What we learn in this story is that there is a reason why so many Americans do not believe in evolution. Most of us have never even studied it in any depth. Conventional wisdom suggests that evolution won the day in 1925, but the truth is that across the nation anti-evolution laws remained on the books for decades afterward, especially in the South. Additionally, school boards not wanting to court controversy and text book companies wanting to sell the most books possible essentially conspired to eliminate evolution from science classes for the next half century. Evolution did not become an issue until the late 1950s, when America fearing that it would be left behind by the Soviets put science on the front burner and new science standards were developed that put evolution back into the national conversation. Thus, a new generation of activists was born who were left to believe that Darwin’s theories conspired to undermine America’s religious identity. And once again evolution went underground.

In Monkey Girl we go behind the scenes in Dover to see how all of this works. We see how a conservative Christian led school board seeking to bring creationist ideas into the schools confronted a science faculty insistent on teaching evolution as state standards dictated. It was in this context that the Thomas More Center, a conservative Catholic legal group entered the conversation. They convinced the board to adopt Intelligent Design and offered to support them should they get sued – which as they hoped, happened. This was going to be the test case that would hopefully go to the Supreme Court. That hope, however, was undone by the shenanigans of the board members who had made too many creationist statements, so much so that Intelligent Design’s leading proponents – the Discover Institute – essentially stepped away leaving the District without it’s supposed experts.

The plaintiffs on the other hand not only gained the support of the ACLU, but one of the region’s top legal firms, plus the support of some of the leading scientists in the country, including Kenneth Miller of Brown University. In the end the powerful testimony of the scientists, legal minds, philosophers of science overwhelmed the defense’s team. Michael Behe and other ID proponents withered under the critique, and the judge was left to decide that the science behind ID was sorely lacking. This debacle was compounded by a school board that essentially lied its way through the trial. The judge, a good Republican and George W. Bush appointee was left to decide without question for the plaintiffs. Once again the crossing of the religion-state divide was thwarted.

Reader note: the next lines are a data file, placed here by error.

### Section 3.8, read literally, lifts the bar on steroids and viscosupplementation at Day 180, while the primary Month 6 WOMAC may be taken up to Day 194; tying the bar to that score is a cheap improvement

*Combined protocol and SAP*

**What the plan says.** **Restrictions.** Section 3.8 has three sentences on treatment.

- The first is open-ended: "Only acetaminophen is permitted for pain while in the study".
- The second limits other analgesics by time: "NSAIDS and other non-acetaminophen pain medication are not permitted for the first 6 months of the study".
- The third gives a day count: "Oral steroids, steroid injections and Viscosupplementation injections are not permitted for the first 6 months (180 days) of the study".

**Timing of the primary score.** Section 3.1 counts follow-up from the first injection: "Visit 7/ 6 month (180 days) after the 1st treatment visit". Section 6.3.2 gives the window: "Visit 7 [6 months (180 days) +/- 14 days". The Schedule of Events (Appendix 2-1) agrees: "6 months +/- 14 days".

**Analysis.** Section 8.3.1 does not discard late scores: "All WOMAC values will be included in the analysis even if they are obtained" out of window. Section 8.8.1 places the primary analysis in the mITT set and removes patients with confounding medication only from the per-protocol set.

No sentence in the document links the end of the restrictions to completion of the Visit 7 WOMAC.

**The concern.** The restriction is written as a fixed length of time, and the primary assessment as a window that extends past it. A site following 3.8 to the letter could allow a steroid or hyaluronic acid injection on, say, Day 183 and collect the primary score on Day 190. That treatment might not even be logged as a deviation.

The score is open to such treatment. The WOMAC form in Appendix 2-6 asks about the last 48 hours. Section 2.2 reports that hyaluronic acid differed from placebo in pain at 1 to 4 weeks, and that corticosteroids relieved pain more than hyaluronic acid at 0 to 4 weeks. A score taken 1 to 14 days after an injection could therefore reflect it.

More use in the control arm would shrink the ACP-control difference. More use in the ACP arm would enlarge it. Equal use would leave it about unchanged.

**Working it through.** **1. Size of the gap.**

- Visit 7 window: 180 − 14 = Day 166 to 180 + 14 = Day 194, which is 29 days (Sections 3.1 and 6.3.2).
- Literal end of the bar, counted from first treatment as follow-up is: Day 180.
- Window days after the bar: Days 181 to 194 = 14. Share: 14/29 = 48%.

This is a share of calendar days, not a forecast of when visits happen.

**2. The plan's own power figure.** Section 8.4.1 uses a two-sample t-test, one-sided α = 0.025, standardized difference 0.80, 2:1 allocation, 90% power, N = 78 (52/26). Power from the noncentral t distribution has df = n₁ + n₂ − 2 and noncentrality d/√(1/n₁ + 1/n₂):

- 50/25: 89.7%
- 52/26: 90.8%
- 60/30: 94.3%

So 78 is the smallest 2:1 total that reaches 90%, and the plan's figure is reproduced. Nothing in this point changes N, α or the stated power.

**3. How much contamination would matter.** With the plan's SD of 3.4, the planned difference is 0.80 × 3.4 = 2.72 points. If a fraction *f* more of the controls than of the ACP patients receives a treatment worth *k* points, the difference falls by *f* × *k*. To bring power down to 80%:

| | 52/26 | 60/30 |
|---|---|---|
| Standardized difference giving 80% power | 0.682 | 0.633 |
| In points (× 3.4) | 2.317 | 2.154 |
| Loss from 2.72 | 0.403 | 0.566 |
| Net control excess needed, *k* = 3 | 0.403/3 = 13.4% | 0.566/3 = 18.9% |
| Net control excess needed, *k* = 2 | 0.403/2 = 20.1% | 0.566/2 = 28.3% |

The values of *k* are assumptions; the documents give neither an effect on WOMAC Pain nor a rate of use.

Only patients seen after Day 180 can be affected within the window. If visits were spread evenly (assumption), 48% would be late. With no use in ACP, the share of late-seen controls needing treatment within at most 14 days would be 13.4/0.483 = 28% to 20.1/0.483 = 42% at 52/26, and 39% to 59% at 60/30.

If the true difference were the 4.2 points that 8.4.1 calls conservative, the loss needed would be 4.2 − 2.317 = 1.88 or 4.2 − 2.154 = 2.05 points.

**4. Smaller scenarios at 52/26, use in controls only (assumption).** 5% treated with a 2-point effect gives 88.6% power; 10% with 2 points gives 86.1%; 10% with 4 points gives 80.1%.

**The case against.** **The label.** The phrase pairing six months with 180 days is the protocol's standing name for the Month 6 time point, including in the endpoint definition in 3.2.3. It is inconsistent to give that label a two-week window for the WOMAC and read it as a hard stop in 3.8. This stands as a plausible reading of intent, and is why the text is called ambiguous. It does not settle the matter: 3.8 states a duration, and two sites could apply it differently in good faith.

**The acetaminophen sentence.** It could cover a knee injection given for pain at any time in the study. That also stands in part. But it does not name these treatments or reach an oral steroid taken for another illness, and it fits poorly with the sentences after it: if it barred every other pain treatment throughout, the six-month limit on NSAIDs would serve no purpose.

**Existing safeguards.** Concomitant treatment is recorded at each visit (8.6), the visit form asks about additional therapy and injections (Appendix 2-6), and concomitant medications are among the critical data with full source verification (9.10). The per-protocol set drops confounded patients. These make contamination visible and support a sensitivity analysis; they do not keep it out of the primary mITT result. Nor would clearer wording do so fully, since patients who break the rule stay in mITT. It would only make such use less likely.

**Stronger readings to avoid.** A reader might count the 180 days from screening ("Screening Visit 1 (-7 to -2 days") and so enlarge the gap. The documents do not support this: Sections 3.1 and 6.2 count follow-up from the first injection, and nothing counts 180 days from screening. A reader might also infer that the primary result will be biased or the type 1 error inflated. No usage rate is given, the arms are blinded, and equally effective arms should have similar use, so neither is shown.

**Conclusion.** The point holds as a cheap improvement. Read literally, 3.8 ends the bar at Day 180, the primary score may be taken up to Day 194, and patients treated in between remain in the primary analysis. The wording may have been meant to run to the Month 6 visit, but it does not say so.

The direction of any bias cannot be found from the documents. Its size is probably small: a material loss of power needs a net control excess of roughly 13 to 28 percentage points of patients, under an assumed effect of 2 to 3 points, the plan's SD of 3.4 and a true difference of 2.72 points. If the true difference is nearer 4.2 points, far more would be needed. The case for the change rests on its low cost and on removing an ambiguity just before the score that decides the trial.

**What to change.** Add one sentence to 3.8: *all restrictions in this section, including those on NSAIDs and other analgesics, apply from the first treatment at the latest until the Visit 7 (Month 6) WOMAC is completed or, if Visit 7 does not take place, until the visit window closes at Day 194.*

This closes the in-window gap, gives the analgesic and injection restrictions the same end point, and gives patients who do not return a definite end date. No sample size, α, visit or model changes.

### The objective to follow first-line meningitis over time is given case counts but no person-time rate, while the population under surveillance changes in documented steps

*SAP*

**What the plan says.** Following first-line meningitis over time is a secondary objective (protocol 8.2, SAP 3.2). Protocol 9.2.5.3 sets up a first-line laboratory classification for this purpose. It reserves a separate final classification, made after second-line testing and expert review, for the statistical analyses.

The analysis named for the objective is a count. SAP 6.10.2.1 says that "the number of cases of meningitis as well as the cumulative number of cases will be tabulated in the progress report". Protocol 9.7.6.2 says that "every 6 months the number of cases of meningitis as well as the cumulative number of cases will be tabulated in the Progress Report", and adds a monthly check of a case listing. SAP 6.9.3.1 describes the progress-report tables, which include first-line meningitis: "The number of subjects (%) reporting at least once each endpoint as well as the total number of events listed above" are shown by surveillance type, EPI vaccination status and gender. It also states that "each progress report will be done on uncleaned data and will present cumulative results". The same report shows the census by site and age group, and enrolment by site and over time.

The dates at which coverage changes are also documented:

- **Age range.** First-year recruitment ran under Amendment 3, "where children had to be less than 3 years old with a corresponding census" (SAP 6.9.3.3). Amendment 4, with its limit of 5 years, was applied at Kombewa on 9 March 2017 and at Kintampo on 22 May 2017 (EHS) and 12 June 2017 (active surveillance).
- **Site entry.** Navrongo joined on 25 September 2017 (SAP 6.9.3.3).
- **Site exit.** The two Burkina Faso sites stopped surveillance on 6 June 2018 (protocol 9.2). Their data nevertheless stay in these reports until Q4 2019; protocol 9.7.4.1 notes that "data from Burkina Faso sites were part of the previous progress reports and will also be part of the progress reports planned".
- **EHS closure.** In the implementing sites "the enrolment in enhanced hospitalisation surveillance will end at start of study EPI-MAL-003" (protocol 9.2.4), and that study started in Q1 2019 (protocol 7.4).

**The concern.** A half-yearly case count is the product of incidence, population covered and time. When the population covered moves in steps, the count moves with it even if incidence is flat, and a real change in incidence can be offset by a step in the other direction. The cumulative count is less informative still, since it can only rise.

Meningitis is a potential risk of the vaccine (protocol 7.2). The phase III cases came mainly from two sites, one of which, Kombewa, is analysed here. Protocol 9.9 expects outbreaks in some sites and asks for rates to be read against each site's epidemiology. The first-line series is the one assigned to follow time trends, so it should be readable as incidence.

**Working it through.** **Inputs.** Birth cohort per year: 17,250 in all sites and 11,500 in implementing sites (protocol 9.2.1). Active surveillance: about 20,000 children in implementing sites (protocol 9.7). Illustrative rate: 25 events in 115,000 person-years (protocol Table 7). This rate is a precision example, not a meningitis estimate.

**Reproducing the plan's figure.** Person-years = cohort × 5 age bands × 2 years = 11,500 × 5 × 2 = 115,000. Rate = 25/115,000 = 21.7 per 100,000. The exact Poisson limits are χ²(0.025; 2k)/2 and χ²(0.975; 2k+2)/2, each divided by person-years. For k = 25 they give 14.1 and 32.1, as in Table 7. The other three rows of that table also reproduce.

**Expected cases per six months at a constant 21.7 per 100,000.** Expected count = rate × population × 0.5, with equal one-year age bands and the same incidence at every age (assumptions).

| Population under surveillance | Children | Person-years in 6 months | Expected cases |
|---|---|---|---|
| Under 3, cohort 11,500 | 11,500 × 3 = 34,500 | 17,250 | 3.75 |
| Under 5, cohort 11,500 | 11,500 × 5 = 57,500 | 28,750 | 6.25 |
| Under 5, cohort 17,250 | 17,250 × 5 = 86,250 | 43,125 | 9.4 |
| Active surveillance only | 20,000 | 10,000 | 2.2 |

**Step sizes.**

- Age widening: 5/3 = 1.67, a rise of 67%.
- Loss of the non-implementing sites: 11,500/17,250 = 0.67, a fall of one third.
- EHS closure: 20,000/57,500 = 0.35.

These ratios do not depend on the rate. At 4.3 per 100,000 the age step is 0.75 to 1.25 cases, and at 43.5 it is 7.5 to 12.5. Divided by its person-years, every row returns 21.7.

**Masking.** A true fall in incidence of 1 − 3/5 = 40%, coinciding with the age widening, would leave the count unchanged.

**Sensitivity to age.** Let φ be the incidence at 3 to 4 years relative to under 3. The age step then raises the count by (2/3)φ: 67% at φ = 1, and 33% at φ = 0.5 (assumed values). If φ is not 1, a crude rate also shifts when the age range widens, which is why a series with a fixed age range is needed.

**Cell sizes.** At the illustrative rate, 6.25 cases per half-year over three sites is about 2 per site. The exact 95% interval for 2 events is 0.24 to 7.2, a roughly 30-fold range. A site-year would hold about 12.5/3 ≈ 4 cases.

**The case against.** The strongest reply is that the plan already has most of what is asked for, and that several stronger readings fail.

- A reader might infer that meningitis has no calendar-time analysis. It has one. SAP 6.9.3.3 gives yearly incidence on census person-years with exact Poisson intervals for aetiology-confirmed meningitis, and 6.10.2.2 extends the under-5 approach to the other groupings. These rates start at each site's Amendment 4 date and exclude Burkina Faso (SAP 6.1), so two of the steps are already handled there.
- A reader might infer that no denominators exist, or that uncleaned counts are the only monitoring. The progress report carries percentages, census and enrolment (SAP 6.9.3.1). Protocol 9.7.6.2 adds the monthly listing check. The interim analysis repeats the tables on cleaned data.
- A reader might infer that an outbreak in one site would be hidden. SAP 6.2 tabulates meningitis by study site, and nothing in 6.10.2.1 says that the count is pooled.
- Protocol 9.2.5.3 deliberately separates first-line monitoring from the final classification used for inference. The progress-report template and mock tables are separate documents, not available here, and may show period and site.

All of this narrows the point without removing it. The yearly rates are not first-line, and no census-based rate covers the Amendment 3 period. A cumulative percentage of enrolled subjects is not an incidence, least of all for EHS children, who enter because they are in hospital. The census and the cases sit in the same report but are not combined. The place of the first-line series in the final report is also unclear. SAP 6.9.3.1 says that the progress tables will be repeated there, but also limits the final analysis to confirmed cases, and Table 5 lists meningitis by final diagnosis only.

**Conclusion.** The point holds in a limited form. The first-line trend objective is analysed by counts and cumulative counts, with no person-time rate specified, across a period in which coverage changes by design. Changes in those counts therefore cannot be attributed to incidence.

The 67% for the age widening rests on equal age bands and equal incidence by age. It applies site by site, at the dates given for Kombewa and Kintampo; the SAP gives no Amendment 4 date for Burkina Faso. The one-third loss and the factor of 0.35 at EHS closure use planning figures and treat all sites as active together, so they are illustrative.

Although Humes tries to humanize the opposition to evolution and treat them fairly, there is no doubt where his sympathies lie. This isn’t a dispassionate journalistic treatment; this is rightfully a treatise on the dangers to America’s intellectual and cultural life presented by Intelligent Design and its related entities. It is not, however, an anti- religious treatise. Humes recognizes that there are many who seek to bring both evolution and religion together, noting in several places that the biggest enemy of ID is not secularist materialism, but theistic evolution, with Kenneth Miller a star example. What we discover is that Intelligent Design is more religion than science and that even if it is science it is a science that leads to a dead end. For if the gaps are filled with a designer, whey pursue natural explanations – which is what science is, natural explanations for natural phenomenon.

The book is extremely readable, at times reading almost like a novel. We are drawn into the human stories on both sides. We discover what is at stake at the personal level for people of science and people of faith. Overall it is fair in its approach and worthy of a close read.

This is not to say that there are no problems with the book. Indeed, the most glaring error here is the linkage of Fox’s Bill O’Reilly to CNN, not once but twice. Such a glaring mistake stands out because you would think that someone would have caught it. There are of course other grammatical issues that at times confuse the conversation, but they are minor. As a person of faith (a theistic evolutionist) I never found my faith under attack. That was true until the end of the book, when in an epilogue he addresses the odd and error filled attacks made after the trial on Judge John Jones’ decision, the most blatant being that of Ann Coulter, he makes what this reviewer considers an unnecessary and I think ill-informed set of judgments on the bible and the historical statements about Jesus (at least there is a controversy here, unlike in the scientific community).

That being said, they are really incidental and not inherent to the argument. Thus, this is a book of great importance to the debate over the relationship of science and religion.

Reviewed by:

Rev. Dr. Robert Cornwall

Ponderings on a Faith

JourneyApril 17, 2007

Jeremiah Wright Speaks

Much has been made of Jeremiah Wright's statements, most of which are taken out of context, and which show little understanding of either the Black Church or Black Theology. For the most part, Wright has stayed out of the limelight since the controversy broke, one that has seemingly tarred Barack Obama and has brought into the open the racial divide in this country. That a significant number of White Democrats seem unable to pull the lever for a Black candidate is problematic. I know that this is being exploited and will be exploited, and if Jeremiah Wright can be demonized (as is happening) this helps that cause. It also sets back the advances in this country in this regard.

It will be interesting to see how this plays as Jeremiah Wright speaks to the National Press Club next Monday. Here is part of the announcement.